In their business and financial plans insurers must:

  • describe their underwriting and selection of risks profile;
  • indicate whether they will write catastrophic risks and provide certain specifications on how they will deal with them; and
  • describe policies, procedures and internal controls to fight against fraud in the insurance sector.

Reporting and disclosure

What ongoing regulatory reporting and disclosure requirements apply to (re)insurers?

Entities that have obtained the corresponding authorisation and licence from the SSN must submit a report on the evolution of their business and financial plans two years after they start operations.

Among other requirements, they must also:

  • keep accounting books and records;
  • file financial, accounting and other reports;
  • notify or seek approval for certain corporate actions (eg, shareholders' meetings and amendments to bylaws); and
  • keep certain minimum reserves and capital.

Other requirements

Do any other operating requirements apply in your jurisdiction?

Re(insurance) is a heavily regulated activity and many other operating requirements apply to the activity.

Non-compliance

What are the consequences of non-compliance with the operating requirements applicable to (re)insurers?

Insurers and local reinsurers are subject to penalties from the SSN for failure to comply with applicable legal and regulatory requirements, including warnings, fines, suspensions and revocation of the licence.

The SSN can suspend or cancel the registration of an admitted reinsurer when it fails to comply with the relevant regulatory requirements.

Contracts

General

What general rules, requirements and procedures govern the conclusion of (re)insurance contracts in your jurisdiction?

The Argentine Superintendence of Insurance (SSN) must approve the wording and conditions of all insurance policies.

Insurers must provide policyholders with policies that are signed, clearly written and easy to read, and which contain the following:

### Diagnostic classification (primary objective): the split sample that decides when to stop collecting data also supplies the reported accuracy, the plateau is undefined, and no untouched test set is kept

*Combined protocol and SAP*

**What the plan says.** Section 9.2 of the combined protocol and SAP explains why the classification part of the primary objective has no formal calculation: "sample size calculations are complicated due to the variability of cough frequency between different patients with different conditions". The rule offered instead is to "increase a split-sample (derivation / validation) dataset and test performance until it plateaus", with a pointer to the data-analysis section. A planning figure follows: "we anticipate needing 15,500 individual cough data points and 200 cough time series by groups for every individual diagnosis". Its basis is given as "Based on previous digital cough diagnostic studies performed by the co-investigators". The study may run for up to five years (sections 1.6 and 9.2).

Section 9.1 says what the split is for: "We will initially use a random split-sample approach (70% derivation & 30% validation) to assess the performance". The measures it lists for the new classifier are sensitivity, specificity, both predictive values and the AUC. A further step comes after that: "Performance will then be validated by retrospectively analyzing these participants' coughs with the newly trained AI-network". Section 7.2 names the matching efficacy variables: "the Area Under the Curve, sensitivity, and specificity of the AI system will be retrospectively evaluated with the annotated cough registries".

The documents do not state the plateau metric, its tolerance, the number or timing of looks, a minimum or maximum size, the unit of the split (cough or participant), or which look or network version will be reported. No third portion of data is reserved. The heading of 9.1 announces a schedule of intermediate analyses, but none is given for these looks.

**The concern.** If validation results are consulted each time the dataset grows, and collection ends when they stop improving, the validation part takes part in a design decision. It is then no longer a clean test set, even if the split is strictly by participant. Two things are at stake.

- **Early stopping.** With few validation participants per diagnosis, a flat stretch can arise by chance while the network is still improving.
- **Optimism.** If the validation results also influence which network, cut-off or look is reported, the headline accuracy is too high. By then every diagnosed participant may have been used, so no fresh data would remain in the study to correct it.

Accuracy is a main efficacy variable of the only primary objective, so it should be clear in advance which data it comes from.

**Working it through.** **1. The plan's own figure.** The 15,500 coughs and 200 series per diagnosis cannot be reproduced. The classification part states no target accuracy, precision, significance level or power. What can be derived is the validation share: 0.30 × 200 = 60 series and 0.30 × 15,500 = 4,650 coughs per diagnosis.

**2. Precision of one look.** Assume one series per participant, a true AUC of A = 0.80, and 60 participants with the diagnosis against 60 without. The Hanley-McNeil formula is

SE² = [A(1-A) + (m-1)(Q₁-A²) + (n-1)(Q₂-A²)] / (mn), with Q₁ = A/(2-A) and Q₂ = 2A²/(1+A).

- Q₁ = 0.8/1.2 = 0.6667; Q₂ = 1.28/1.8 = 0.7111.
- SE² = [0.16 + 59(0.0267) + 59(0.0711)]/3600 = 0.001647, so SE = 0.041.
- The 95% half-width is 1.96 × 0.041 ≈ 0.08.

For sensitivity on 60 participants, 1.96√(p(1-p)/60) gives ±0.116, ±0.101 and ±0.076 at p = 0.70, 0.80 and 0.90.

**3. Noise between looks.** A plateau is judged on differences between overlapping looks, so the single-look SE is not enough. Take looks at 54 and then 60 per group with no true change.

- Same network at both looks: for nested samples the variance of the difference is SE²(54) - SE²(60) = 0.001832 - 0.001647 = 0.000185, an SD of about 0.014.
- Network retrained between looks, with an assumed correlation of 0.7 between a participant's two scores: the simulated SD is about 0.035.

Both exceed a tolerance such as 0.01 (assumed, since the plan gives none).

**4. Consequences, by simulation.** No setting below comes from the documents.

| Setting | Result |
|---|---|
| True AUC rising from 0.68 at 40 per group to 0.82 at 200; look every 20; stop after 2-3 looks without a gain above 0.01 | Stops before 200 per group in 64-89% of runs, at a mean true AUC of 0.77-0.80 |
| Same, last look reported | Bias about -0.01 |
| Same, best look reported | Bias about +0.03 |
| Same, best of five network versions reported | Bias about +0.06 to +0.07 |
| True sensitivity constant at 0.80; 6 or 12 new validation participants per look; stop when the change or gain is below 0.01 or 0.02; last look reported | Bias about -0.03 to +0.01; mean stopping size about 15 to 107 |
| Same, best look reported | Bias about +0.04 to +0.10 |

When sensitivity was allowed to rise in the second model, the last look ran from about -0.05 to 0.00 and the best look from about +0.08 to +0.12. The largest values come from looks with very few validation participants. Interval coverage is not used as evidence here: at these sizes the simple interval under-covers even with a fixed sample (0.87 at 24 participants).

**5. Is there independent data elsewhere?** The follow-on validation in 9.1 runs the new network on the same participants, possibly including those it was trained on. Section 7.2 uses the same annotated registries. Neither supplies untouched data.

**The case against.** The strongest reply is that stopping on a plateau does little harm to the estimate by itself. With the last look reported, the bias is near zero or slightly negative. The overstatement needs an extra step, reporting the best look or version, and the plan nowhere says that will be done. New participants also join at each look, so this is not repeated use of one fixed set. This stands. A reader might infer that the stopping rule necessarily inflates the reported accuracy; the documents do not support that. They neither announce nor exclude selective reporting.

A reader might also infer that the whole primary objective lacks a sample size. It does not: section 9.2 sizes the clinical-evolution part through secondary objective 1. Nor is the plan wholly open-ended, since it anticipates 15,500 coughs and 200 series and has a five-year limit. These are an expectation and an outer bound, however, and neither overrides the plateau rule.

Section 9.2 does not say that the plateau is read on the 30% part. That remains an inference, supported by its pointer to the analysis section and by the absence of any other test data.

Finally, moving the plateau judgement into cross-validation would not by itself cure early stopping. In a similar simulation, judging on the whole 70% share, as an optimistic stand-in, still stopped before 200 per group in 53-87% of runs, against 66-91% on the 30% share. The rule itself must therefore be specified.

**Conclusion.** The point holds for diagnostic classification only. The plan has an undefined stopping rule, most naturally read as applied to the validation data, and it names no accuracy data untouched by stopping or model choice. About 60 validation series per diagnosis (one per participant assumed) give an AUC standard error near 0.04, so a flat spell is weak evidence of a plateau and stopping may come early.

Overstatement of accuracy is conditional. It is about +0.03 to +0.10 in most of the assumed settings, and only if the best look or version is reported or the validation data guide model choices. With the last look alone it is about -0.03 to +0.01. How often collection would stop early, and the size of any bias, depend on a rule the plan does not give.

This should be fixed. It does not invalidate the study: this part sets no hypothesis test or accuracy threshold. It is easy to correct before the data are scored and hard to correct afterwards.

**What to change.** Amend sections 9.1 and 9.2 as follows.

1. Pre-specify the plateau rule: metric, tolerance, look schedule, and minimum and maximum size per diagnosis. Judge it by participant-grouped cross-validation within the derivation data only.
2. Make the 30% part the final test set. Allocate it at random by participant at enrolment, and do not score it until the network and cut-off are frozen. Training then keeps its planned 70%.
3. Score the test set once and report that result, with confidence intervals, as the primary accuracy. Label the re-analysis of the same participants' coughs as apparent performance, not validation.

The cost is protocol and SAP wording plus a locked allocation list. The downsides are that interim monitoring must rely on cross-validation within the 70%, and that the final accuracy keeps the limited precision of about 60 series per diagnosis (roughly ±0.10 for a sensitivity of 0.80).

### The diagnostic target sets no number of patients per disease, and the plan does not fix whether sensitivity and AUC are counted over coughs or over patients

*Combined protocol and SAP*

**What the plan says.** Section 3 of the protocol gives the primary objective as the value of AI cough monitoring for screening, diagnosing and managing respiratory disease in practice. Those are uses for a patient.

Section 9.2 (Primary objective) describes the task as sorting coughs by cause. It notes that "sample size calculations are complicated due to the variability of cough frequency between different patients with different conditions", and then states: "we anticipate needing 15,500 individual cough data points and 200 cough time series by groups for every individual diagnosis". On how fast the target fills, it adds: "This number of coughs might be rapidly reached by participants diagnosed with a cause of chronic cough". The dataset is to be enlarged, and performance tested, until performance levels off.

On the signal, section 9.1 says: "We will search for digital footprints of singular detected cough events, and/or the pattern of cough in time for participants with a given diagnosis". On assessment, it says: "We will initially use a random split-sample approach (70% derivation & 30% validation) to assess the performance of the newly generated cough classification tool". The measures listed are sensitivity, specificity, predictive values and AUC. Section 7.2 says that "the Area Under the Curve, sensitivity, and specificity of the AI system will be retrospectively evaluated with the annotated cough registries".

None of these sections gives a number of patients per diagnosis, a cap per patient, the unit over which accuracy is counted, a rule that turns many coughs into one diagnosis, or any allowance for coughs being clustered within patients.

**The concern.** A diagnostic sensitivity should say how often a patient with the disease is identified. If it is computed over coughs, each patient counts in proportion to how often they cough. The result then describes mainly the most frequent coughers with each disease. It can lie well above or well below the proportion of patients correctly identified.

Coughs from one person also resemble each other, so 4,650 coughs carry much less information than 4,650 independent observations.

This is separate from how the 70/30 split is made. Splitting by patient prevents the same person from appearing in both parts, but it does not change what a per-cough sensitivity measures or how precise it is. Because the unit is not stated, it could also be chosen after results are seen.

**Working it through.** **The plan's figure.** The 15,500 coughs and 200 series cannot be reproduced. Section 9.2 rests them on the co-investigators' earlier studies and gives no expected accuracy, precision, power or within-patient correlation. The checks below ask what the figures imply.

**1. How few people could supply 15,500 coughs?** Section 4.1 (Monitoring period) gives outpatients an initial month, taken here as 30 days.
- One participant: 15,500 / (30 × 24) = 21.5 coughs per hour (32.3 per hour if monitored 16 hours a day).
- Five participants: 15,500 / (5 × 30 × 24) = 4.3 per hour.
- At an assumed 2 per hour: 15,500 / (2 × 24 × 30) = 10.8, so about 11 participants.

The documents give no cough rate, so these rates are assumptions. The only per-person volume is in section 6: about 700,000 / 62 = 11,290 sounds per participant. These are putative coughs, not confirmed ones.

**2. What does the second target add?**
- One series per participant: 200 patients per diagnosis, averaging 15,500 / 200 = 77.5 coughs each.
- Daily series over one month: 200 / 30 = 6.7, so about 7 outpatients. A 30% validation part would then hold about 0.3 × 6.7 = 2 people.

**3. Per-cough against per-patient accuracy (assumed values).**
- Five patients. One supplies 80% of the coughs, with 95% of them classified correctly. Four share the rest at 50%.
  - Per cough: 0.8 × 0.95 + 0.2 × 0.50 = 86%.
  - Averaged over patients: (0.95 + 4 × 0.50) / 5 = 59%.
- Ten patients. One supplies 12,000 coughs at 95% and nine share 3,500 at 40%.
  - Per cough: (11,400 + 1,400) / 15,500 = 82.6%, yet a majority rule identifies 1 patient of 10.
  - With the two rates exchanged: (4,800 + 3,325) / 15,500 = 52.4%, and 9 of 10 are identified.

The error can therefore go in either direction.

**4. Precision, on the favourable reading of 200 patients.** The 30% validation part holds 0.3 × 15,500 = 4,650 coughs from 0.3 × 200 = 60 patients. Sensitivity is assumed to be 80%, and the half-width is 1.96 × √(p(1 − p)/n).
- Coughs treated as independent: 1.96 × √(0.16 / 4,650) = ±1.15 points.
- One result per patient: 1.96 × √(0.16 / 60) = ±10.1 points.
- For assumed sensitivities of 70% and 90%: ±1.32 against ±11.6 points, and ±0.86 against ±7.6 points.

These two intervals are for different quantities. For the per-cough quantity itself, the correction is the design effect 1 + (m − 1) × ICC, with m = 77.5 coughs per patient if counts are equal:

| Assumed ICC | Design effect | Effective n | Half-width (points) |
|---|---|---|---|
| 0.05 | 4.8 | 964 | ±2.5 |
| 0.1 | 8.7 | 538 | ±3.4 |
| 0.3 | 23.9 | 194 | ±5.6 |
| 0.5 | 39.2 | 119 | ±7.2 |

• the name and domicile of the parties;
  • the interest or life insured;
  • the risks written by the insurer;
  • the inception date;
  • the term for which risks are covered;
  • the premium;
  • the sum insured; and
  • the general conditions.

Exclusions must be written in prominent and clear writing and included in an annex to the policy.

Insurers must deliver the policy to the insured, through a means that allows them to prove receipt, within 15 days of the date on which the contract is entered into.

Policies must be written in Spanish, except for marine insurance policies, which can be written in a foreign language.

Parties to a reinsurance contract are free to agree on most of the conditions.

Mandatory/prohibited provisions

Are (re)insurance contracts subject to any mandatory/prohibited provisions?

Insurance contract

The Insurance Law (17,418) includes a number of terms that are implied into the insurance contract, which can be divided into three categories:

  • Mandatory terms – terms that, due to their wording, nature or legal provision are mandatory (eg, misrepresentation and non-disclosure and their effects).
  • Implied terms – terms that can be modified only to the insured's benefit (eg, the possibility of mitigating the effects of misrepresentation in the absence of bad faith, the term for reporting a loss and the notice that an insurer must give if it rescinds a policy).
  • Terms that can be freely modified by the parties – any other term that does not fall within any of the previous categories.

Reinsurance contract In reinsurance contracts, certain clauses are mandatory.

For instance, contracts must be governed by Argentine law and disputes will be resolved within the Argentine jurisdiction.

They must include a clause whereby, in the event of liquidation of the cedant, the reinsurer will pay directly to the liquidator any outstanding balances, regardless of whether the cedant has complied with its obligations to the insured.

All of the brokerage commissions and expenses agreed in each operation must be specified in both the cover notes and reinsurance contracts.

Other terms can be freely negotiated between the parties.

Implied terms

Can any terms by implied into (re)insurance contracts (eg, a duty of good faith)?

All contracts must be made, interpreted and performed in good faith. Contracts mandate not only what is formally expressed, but also any consequences to which parties acting with care and diligence may reasonably be obligated. This particularly applies to insurance contracts, where both the insured and the insurer are deemed subject to the duty of utmost good faith. 

Standard/common terms

What standard or common contractual terms are in use?

Insurance

In insurance contracts, common contractual terms in use are:

  • the risk covered;
  • the exclusions;
  • the term to report a loss;
  • the premium payment requirements;
  • misrepresentation and non-disclosure;
  • aggravation of risks; and
  • a rescission clause.

Reinsurance In reinsurance contracts, common contractual terms are:

  • the claims control clause;
  • follow the fortune;
  • the applicable law;
  • termination; and
  • arbitration.

‘Smart’ contracts

What is the state of development in your jurisdiction with regard to the use of ‘smart’ contracts (ie, blockchain based) for (re)insurance purposes? Are any other types of financial technology commonly used in the conclusion of (re)insurance contracts?